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How do we learn language?

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How do we learn language? Theoretical Research Paper about the different theories of language acquisition Introduction Language- it is one of the most important factors for our lives. Linguistics studies analyze every possible part that language itself offers or particular features that derives from it. "How is it that we can all open our mouths and speak, [...], without consciously thinking about the construction of the sentences we are using? And how is it that four-year-old children can apparently do the same thing?" (Cattell 2000: book cover) Most of the people nowadays do not invest time thinking about the origin of language. They do not wonder about how we acquire language. It is just there. We all use it. We start learning it automatically when we are born and as we grow older, we extend our vocabulary more and more. "Infants enter the world of language and of culture with a readiness to find or invent systematic ways of dealing with social requirements and linguistic forms." (Bruner 1983:28) Does first language acquisition really take place so easily? Are there any other factors that influence the first language acquisition of a child positively or negatively? Those questions will be dealt with after I have talked about language in general and where we use it. Moreover, I will have a close look at the three main theories about language acquisition: Noam Chomsky's innateness theory, the imitation theory by the behaviorists Bloomfield and Skinner and the cognition theory by psychologists such as Piaget. However, I do not only want to look at the obvious and older theories, but also give a slight introduction into the "input theory". My own impressions on the different theories will also be shared. The aim of this research paper is not only to get a good idea about the theories of first language acquisition, but also to think about conditions we need as children, so we acquire language well. ...read more.


(Bruner: 33) Chomsky believes that there was neither special communication to an adult nor nonlinguistic knowledge of the world needed to learn a language (cp. Bruner: 33). The only condition for language learning is the exposure to it. In other words, Chomsky says that there is a child's competence that is there from the start, which is innate, and performance, which is the realization of language in utterance of speech. Therefore, we are born with a set of rules in our heads. Bruner thinks of Chomsky's assumption as extreme, but also as a means of freeing "a generation of psycholinguists from the dogma of association-cum-imitation-cum-reinforcement." (Bruner: 33) Some people mistake Chomsky's innateness theory as the claim that we are born with language. That cannot be said in this way. In Chomsky's opinion, the LAD is "a series of syntactic universals, structural properties universally found in all languages." (Linguistics 201) Words must be learned, we are not born with a large set of vocabulary in our heads. Only the syntactic structures of the LAD are inborn. We are born with the curiosity of language and with the ability to learn the language that is spoken around us. Thus, "children generate sentences based on learned words and innate syntactic patterns". The problem with the innateness theory is not the theory itself, because the ability to learn a language is definitely innate, but to decide "what the mysterious language acquisition device actually is." (Linguistics 201) During childhood, there is a period when the human brain is most ready to receive input and learn a particular language. This is known as the critical period. Between the age of two and six language acquisition takes place quite easily. The critical period suggests that every child exposed to language will learn it when it reaches the critical period by the age of six. "If this is true, any child not hearing language during this period not only should not learn to speak but also should not be able to learn to speak" (Dr. ...read more.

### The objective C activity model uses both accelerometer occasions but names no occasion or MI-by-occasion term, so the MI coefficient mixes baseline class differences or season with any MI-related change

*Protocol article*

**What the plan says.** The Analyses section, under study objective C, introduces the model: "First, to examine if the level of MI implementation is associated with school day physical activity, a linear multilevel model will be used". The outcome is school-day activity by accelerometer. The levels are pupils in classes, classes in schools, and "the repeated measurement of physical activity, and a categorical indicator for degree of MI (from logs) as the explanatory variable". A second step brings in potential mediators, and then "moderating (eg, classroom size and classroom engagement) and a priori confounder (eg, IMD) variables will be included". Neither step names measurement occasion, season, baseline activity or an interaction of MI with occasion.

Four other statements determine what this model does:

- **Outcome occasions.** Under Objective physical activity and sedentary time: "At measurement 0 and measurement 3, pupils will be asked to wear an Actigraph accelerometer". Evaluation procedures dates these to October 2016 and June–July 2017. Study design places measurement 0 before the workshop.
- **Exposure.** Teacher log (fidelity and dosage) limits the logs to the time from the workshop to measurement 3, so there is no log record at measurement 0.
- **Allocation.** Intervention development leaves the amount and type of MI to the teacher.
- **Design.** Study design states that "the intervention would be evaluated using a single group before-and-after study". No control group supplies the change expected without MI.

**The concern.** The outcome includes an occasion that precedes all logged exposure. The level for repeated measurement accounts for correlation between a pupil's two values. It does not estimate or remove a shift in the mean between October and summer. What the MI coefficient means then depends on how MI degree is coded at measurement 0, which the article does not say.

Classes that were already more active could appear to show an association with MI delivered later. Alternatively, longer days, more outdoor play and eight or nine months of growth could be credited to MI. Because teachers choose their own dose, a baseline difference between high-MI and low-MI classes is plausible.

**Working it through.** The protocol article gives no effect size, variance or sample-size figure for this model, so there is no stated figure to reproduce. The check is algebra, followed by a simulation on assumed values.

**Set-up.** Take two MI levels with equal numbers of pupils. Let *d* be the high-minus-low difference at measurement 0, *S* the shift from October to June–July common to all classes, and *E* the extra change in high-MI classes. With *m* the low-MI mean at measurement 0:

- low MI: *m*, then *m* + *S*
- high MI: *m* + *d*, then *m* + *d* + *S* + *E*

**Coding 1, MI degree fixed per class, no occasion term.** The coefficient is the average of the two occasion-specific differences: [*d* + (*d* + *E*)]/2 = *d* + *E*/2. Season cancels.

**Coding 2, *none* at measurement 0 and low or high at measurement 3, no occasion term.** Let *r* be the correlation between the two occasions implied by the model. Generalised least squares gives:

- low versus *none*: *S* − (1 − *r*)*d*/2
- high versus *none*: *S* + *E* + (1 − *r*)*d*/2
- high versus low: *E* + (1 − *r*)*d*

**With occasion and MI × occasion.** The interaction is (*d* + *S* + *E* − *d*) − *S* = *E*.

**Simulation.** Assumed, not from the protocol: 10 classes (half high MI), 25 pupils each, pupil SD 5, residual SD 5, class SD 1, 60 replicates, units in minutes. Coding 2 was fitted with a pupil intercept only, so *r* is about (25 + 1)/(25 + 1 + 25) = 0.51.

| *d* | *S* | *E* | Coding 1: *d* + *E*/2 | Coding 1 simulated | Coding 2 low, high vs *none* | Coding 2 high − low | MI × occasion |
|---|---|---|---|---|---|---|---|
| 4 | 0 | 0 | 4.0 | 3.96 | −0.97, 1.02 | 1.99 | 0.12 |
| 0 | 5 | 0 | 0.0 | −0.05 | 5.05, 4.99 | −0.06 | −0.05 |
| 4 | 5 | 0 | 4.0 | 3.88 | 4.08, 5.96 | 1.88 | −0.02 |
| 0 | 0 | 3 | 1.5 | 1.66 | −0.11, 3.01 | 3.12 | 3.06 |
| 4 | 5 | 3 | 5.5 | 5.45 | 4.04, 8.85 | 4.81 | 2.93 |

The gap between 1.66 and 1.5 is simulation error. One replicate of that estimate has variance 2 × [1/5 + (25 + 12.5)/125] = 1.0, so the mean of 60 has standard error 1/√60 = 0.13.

We do not have many cases in which children start to learn language after six years old and that is why it is difficult to judge about the critical period hypothesis. Even though many people see Genie's case as prove for the hypothesis, we do not have to believe "in the notion that language capacity atrophies from disuse and cannot be restored after a "critical period"." (Laughlin: 52) 6. Conclusion The way communication takes place and the quality of input between the child and his or her parents must account "for how language comes to be learned." (Painter 1989: 7) I am glad that there are some researchers and results that underline the importance of parental input. Spolsky (1979:175) mentions in his comparative study of first and second language acquisition that "children in U.S. middle-class homes produce more sounds than lower income children." That indicates that social class can also influence first language acquisition. Especially after the case of Genie, I believe that parental input and "exposure to language at a certain stage in the child's development" (Curtiss 2004: 140) play an important role. In my view, you cannot explain first language acquisition with just one theory. Language itself is very multi-faceted and language learning is a complicated and long process. In my opinion, the existence of many external factors does not have to be judged negatively, but rather seen as an advantage and a chance for the development of first language acquisition. Many additional factors can influence many different ways of improving and learning language. Maybe one factor can substitute another missing factor and leads to compensation. I think that nowadays many things are possible and we can hope that there are ways to acquire language also after the critical period. At least, we know that, even after extreme situations, the chances of learning some language skills are high and I believe that this is something to be proud of, too. Actually, it is praise to the intelligence of humans and the methods of language teaching. 7. ...read more.